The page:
The day began with the hustle and bustle of the morning chaos. The students filed into the classroom, chatting away, getting reacquainted with their classmates. But something was different. I was different. In the ruckus, I silently walked to the front of the room, sat in my teacher chair and chimed the bells: Once, the class looked at me and slowed into their seats; twice, they stopped shuffling through backpacks and mingling with friends; three times, they silenced themselves and focused on me. I began by inviting them to take a mindful posture and to check into the moment. I proceeded to guide them through the 3 minute breathing space. Two minutes into the breathing space, my chronic tardier walked into class. Before walking in, he hesitated at the door, then tiptoed to the front of the room and gently laid the tardy slip on my desk, silently walked to his seat and joined us in the breathing. Normally, he would prance into the room, wave the tardy slip at me as if he was proud of being late, then proceed to his seat only to begin talking to his seat partner. Something about the stillness of the room made him aware of the fact that he was tardy. I don’t pray for miracles, but I hope he is on time tomorrow.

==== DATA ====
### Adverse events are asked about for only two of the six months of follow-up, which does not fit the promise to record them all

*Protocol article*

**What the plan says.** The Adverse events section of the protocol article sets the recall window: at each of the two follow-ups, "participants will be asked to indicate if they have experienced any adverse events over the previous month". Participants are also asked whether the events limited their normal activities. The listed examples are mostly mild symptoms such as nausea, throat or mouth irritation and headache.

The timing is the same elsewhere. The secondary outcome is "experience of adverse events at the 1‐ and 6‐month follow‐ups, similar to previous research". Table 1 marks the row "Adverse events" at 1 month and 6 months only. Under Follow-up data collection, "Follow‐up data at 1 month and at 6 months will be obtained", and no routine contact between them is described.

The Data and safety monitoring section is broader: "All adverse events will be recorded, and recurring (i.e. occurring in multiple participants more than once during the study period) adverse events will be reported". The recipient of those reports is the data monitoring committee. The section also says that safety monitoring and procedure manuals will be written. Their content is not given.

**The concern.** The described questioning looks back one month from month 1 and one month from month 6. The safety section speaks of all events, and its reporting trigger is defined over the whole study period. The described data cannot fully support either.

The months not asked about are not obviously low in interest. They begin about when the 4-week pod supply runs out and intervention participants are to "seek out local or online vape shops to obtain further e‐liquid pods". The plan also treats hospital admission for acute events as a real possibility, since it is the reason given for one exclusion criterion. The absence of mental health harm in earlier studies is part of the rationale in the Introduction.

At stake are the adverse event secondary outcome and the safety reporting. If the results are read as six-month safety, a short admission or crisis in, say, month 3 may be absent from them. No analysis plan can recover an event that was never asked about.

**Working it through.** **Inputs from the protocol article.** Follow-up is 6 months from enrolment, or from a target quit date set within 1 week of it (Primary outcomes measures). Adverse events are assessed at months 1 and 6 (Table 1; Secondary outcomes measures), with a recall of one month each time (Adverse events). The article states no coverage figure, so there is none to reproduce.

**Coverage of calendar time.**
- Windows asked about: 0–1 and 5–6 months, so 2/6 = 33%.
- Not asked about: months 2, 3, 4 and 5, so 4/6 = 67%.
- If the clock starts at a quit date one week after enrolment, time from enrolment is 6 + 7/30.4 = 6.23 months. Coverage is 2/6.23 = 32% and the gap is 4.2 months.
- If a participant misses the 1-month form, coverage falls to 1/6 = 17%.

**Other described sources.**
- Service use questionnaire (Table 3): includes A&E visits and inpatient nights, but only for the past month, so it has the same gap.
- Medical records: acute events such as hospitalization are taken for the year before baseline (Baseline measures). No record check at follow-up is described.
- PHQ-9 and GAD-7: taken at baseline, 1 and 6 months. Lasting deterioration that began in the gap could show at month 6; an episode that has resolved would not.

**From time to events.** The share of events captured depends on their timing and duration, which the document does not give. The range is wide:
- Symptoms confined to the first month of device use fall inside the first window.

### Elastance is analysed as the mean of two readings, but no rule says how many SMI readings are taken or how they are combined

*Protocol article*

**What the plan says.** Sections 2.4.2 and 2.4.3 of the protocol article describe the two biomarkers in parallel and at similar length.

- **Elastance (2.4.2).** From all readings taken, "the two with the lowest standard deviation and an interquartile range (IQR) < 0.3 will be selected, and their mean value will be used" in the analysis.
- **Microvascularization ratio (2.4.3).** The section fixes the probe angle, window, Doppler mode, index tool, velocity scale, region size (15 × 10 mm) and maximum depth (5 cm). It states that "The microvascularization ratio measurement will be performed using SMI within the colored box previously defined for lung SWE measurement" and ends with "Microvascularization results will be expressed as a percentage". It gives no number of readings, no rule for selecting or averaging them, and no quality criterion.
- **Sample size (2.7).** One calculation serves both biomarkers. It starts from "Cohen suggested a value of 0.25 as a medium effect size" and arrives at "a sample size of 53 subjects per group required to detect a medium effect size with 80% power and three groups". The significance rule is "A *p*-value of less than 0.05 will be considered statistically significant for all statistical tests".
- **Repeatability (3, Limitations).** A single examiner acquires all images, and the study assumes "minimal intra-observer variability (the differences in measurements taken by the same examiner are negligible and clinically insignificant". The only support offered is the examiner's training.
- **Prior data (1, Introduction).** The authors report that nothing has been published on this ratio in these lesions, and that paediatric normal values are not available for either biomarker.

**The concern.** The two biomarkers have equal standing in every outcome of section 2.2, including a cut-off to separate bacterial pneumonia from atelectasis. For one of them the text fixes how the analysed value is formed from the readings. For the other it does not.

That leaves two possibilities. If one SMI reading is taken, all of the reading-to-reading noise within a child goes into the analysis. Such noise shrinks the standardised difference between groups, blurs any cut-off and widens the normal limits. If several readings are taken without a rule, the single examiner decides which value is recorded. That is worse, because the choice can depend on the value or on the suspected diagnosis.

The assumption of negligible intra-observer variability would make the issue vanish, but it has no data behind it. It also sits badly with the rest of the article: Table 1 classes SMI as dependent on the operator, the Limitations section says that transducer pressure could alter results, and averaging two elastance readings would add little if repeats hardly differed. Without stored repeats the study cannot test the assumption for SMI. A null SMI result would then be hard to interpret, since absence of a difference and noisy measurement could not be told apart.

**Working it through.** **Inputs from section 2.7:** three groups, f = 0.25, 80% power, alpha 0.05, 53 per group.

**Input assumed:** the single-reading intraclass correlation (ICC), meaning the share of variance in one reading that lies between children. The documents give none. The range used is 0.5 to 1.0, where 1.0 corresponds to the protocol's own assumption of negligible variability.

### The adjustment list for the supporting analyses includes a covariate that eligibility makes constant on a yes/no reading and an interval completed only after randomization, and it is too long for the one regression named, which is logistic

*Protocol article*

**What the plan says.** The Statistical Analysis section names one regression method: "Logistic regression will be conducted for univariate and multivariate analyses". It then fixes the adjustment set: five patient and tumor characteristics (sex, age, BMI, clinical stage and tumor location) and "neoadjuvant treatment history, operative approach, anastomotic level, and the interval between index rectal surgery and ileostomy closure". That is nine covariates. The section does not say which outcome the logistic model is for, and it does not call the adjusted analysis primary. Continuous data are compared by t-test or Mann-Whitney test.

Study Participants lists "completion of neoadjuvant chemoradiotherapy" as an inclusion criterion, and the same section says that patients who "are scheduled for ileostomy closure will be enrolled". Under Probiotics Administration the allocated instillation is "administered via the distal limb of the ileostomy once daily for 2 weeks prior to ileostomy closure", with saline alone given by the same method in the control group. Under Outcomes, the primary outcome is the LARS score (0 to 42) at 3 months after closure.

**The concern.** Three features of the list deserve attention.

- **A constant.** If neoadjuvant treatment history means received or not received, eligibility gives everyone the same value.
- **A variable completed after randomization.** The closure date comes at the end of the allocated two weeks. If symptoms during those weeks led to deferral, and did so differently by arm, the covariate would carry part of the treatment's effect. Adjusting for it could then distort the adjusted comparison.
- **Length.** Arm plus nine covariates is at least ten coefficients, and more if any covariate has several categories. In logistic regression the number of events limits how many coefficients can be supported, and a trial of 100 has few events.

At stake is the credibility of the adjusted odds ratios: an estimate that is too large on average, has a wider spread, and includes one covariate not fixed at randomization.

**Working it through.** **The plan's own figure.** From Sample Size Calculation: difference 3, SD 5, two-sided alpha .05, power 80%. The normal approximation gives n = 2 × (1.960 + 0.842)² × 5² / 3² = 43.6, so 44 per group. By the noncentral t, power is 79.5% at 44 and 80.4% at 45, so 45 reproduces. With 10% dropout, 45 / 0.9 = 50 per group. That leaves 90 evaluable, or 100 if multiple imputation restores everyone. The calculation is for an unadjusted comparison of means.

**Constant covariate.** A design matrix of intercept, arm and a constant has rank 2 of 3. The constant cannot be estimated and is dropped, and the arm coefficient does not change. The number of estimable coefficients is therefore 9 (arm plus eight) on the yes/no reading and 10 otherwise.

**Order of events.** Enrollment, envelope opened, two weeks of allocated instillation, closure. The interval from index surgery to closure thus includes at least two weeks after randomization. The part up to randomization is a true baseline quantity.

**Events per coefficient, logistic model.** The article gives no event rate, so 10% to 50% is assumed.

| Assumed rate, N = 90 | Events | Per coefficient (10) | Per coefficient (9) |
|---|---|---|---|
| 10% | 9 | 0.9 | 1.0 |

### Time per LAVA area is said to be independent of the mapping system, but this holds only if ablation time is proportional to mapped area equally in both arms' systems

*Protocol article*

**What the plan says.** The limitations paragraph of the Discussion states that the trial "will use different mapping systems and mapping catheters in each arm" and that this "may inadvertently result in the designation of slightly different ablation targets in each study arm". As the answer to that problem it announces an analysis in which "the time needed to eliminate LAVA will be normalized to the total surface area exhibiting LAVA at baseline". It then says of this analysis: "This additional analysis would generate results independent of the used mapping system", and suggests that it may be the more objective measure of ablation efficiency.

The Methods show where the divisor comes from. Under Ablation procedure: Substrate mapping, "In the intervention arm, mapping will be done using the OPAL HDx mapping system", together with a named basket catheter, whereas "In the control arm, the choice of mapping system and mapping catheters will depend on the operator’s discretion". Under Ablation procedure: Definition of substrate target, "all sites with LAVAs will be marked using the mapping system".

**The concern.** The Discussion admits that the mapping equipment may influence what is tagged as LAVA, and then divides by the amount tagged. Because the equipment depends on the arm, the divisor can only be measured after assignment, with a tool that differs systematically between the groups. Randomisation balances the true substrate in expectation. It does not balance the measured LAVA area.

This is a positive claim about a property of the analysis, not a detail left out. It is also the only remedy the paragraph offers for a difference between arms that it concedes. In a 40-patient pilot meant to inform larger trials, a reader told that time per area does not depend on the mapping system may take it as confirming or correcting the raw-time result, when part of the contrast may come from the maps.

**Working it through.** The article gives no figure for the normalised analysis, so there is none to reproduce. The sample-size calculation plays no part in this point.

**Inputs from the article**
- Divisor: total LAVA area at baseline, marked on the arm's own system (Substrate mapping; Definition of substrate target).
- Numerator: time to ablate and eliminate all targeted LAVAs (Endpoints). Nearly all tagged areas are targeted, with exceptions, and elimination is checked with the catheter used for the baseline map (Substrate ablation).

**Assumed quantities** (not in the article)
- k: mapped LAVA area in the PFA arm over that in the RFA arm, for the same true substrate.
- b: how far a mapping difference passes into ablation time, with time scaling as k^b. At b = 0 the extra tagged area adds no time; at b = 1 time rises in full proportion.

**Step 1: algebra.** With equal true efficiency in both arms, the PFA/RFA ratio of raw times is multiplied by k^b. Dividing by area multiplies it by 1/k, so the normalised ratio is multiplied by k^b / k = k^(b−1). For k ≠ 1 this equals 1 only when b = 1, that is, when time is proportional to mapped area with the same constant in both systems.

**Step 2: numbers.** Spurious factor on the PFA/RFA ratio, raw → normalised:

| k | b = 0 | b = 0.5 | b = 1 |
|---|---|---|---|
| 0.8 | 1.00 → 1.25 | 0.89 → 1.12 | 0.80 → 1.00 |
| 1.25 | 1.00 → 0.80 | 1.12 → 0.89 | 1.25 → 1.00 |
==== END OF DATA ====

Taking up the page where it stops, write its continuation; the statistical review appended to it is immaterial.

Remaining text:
I followed my class in after recess, walked slowly and deliberately to the front of the room, but before I could reach for the bells, the class silenced themselves, without anyone having to monitor anyone. Then I heard the voice of my tardier from the back of the room, “Ring the bells, Mrs. Lee.” I told them, “The chiming of the bells is a reminder to help us come into the present moment, but you did not need the bells. You did it all on your own.”
After school, I began the Mindfulness Matters session with the 3 minute breathing space as I have done. But something was different. I was different. After the breathing space, one of the participants (one that most teachers would agree needs mindfulness) said to me, “Mrs. Lee, you said different things today.” I commended him for noticing. Then another student said, “You didn’t read from the binder today.” That was correct. I was able to set aside the script and guide the practice through my own experience and feelings, and the students noticed.
The same participant then said to me, “I have a new pencil and I was mindfully looking at it.” “What did you notice about your pencil?’ I inquired. He proceeded to describe the pencil in great detail to the class. How appropriate that was. Today’s lesson was about seeing things mindfully.
It took 11 sessions, but I have finally learned to take off my teacher hat.